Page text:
Monica Farzad! 4/21/14 12:30 PM Comment: I used the infographic map for the starter because it is important to increase students literacy of maps and graphics. I have noticed that many times students cannot read or analyze maps so I have tried to use them more often to give them more practice. Monica Farzad! 4/21/14 12:31 PM Comment: It is important that students see how colonialism continues to impact Africa today. By looking at what the business language is in the countries currently, students see how colonialism impacted and continues to impact Africa. Monica Farzad! 4/21/14 1:02 PM Comment: I chose these countries to focus on for the lesson because they are the countries that are in the standards. However, I supplemented their learning about nationalism and independence by bringing in examples from the past (like India) and introducing current events about the issue (like Sudan and South Sudan) in other lessons. Monica Farzad! 4/21/14 12:35 PM Comment: I chose to use CLOZE notes during the mini lesson because many students struggle to take notes or do not know how to properly take notes. By using CLOZE notes, I am able to model note-taking for the students. It is important to model this behavior for them because as 7th graders, they are establishing their school habits. It also provides a form of accommodation for students who struggle to listen and write at the same.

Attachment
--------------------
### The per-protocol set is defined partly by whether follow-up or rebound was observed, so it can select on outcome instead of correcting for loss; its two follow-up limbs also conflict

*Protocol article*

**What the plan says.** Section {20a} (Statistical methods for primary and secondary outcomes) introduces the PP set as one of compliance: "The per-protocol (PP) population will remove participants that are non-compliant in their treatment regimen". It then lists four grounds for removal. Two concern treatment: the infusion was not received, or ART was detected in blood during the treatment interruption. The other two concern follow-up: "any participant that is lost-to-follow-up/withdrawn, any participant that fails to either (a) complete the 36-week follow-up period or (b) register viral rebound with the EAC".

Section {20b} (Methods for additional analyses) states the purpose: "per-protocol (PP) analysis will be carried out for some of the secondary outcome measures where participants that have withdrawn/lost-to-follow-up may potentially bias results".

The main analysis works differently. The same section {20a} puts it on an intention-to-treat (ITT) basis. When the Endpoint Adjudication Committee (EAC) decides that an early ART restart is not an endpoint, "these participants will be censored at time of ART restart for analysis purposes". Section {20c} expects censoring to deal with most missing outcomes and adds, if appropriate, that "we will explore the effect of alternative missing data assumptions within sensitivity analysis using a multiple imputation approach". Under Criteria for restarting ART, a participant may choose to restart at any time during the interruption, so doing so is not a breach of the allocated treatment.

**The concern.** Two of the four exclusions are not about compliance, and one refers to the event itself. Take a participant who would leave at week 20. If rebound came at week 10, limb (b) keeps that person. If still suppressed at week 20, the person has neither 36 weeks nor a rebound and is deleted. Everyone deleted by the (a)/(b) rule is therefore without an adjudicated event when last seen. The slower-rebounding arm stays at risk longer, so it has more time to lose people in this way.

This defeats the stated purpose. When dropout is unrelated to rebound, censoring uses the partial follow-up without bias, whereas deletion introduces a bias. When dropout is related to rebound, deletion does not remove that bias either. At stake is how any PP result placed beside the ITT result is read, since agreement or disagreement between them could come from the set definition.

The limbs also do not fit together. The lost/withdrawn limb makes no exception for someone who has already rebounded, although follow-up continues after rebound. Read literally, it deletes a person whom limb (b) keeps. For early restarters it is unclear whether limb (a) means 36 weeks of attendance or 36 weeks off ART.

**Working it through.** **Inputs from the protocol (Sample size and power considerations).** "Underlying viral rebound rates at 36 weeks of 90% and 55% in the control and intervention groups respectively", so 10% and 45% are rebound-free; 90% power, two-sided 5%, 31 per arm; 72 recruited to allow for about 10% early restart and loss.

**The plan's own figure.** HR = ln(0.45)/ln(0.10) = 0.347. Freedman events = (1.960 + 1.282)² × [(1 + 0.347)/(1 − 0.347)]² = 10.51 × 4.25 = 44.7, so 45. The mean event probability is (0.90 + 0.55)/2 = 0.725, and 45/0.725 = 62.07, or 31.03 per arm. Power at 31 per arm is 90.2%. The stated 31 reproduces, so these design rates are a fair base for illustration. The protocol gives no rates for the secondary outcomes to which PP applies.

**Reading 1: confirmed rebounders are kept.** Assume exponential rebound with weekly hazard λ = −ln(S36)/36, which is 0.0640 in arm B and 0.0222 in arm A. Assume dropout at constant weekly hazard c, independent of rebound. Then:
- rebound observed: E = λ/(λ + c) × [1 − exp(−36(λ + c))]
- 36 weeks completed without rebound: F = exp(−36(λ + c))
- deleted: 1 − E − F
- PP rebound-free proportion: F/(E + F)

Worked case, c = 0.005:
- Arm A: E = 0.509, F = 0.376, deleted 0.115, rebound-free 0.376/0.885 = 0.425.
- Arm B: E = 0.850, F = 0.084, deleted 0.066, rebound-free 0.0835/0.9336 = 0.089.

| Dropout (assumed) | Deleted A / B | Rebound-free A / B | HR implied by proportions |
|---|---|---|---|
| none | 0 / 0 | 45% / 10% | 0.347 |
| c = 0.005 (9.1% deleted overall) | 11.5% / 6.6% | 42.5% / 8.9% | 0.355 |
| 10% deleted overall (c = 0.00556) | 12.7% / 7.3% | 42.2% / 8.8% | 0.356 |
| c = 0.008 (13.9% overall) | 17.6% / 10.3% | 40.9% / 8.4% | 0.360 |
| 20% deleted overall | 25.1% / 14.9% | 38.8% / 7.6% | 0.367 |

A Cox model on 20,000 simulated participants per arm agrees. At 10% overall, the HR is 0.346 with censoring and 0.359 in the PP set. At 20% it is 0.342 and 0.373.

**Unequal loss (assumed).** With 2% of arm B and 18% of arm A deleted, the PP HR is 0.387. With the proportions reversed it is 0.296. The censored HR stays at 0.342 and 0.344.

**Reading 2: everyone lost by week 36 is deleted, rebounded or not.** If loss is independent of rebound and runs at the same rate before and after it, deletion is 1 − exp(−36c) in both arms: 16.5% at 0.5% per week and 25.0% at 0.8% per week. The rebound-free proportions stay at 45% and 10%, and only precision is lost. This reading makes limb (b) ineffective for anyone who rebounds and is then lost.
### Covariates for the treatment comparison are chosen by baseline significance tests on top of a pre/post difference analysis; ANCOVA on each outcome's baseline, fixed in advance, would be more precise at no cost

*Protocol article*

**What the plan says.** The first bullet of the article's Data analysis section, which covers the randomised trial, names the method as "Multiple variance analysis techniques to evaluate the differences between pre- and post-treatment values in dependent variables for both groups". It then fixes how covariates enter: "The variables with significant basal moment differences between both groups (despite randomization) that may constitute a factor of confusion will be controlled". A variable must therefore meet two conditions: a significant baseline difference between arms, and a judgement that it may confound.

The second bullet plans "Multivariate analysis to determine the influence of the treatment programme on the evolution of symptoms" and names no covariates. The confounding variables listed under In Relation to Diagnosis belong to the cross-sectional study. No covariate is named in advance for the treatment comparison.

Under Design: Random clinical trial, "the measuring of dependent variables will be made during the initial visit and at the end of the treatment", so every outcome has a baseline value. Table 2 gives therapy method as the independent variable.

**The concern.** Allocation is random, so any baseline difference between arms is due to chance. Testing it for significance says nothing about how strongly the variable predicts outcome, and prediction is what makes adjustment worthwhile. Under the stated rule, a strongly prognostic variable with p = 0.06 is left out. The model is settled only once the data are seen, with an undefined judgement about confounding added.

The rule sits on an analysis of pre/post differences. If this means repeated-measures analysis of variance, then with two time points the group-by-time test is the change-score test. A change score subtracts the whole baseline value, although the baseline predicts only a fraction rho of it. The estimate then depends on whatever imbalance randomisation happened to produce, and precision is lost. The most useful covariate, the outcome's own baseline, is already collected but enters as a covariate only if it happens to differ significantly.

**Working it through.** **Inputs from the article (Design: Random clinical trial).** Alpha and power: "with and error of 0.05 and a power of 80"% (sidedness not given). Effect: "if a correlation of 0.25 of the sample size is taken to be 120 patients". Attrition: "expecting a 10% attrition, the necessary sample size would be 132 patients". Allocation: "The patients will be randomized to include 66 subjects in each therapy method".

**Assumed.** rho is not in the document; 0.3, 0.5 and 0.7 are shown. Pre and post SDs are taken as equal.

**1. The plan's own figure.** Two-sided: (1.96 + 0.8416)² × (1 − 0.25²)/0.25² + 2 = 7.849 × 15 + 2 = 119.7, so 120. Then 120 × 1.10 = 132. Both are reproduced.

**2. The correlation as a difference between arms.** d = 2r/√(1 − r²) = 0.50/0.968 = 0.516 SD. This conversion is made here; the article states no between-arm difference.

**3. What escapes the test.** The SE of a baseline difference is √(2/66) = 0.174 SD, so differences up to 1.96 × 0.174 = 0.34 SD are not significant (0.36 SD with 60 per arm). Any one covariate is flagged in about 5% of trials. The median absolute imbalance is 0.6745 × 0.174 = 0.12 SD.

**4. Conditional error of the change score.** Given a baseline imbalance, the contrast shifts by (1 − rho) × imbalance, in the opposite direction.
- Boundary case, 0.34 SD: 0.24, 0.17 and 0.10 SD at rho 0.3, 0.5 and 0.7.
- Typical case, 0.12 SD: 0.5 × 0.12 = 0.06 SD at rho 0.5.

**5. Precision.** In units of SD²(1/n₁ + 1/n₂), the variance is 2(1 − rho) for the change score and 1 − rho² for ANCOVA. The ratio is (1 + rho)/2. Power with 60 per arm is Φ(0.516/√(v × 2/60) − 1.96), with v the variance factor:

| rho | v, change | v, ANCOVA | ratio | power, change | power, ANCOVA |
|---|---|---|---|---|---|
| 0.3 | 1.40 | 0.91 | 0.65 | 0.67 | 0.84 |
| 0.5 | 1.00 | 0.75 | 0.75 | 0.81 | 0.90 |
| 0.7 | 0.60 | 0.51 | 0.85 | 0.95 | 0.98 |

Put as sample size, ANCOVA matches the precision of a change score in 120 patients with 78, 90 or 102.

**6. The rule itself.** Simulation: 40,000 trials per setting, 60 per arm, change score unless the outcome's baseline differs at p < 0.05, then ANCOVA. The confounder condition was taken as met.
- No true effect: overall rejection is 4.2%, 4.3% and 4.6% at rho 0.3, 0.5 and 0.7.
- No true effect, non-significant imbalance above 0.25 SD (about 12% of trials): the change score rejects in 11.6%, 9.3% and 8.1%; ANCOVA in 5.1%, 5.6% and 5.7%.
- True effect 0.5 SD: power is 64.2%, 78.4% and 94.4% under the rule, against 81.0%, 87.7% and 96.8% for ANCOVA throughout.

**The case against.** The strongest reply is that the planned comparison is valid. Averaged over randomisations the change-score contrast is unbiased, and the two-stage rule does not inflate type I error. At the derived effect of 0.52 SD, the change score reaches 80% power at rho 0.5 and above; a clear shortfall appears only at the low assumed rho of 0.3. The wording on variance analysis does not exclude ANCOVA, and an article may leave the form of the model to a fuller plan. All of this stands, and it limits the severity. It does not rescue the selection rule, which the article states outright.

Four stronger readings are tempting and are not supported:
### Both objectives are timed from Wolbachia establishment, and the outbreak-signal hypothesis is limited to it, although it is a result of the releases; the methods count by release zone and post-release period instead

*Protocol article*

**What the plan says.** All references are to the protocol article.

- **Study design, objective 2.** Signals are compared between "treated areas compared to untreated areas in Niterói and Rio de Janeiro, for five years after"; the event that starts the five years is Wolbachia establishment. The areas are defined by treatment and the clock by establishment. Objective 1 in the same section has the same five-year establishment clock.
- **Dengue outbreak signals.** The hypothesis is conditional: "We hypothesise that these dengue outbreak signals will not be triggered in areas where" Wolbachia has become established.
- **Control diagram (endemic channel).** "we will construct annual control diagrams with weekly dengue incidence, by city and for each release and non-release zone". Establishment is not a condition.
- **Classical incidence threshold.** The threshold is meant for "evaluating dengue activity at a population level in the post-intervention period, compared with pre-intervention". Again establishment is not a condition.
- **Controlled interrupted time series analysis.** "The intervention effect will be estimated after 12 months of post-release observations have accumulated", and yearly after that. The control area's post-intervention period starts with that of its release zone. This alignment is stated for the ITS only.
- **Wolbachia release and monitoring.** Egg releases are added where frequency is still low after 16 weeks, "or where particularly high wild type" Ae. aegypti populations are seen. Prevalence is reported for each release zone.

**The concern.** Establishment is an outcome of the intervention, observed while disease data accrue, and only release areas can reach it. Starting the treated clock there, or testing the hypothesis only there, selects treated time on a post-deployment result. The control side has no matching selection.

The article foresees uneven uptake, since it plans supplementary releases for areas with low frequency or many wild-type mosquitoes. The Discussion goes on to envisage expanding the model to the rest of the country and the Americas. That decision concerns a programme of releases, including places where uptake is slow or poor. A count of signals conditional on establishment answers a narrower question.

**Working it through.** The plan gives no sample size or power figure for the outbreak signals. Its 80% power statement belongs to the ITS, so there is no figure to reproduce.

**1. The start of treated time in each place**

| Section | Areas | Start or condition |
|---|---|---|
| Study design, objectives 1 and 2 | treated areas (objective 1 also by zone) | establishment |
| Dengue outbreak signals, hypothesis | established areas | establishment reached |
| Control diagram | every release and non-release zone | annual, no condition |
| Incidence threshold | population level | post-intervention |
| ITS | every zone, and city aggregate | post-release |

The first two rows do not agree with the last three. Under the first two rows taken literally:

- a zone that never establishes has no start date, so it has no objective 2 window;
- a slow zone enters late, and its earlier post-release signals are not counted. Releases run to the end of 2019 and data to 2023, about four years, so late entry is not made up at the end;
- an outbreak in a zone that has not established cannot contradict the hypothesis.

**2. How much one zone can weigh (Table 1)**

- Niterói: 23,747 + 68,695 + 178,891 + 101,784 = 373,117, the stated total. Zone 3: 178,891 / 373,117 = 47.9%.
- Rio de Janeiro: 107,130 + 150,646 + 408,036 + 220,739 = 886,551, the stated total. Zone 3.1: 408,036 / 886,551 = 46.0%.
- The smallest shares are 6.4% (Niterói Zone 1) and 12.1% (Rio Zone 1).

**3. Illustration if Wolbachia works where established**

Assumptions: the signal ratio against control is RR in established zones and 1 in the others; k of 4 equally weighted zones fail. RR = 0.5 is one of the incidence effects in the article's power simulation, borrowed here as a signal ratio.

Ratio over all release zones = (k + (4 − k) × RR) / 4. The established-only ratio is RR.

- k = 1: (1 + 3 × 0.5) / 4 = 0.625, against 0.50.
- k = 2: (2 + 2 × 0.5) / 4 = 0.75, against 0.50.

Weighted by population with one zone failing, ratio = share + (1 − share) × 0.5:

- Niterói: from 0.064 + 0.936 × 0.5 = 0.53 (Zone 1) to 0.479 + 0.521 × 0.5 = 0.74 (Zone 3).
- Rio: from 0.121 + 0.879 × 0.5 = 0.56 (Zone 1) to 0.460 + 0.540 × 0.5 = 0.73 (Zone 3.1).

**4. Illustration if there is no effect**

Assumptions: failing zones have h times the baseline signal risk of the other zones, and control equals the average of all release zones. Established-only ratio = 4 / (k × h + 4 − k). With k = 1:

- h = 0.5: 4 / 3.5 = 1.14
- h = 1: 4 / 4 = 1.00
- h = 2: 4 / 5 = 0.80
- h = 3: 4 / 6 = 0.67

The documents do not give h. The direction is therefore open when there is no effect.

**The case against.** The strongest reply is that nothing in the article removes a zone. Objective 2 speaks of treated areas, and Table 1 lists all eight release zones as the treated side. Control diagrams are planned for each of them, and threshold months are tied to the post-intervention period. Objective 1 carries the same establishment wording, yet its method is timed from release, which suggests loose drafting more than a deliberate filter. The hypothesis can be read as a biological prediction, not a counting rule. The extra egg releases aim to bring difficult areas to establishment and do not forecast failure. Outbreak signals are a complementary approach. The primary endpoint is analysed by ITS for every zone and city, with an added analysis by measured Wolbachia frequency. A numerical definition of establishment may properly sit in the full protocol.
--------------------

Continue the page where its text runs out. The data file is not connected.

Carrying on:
along and draw conclusions about the mini lesson. The CLOZE notes will have a small map to help students identify the location of the country as well as notes about the lesson. https://docs.google.com/document/d/1j4TQ16LPpnKLz3eI_hz TF6qmh7dv9IIsQmoiNv5HbME/edit Work Session Students will complete a nationalism and independence graphic organizer on Nigeria, Kenya and India to help them draw similarities and differences between the three countries. They will use the CLOZE notes from the lesson to help them fill out the organizer. https://docs.google.com/document/d/1H1NWjaYKCP1VzWM NcM-QZZaOqZY2OUlWqtkfphZyrPk/edit Once they finish the graphic organizer, they will write perspective letters about nationalism and independence in Africa. The students will pick one perspective to write from: a native South African diamond miner, a Kenyan soldier who fought for the British in WWII, a Nigerian leader of the PanAfrican movement, or an anti-apartheid British settler in South Africa. Once they choose their perspective, they will write a letter explaining that point of view in at least 9 sentences. The letters must include a description of the issue (colonialism, apartheid), give results of the issue (less rights/wealth, artificial political boundaries, conflict), reasons African deserve independence (nationalism), and finally a solution (independence, end of apartheid). Closer Students will answer two questions about nationalism and independence using perspective. 1. What is the African perspective of nationalism and independence? 2. What is the European perspective of nationalism and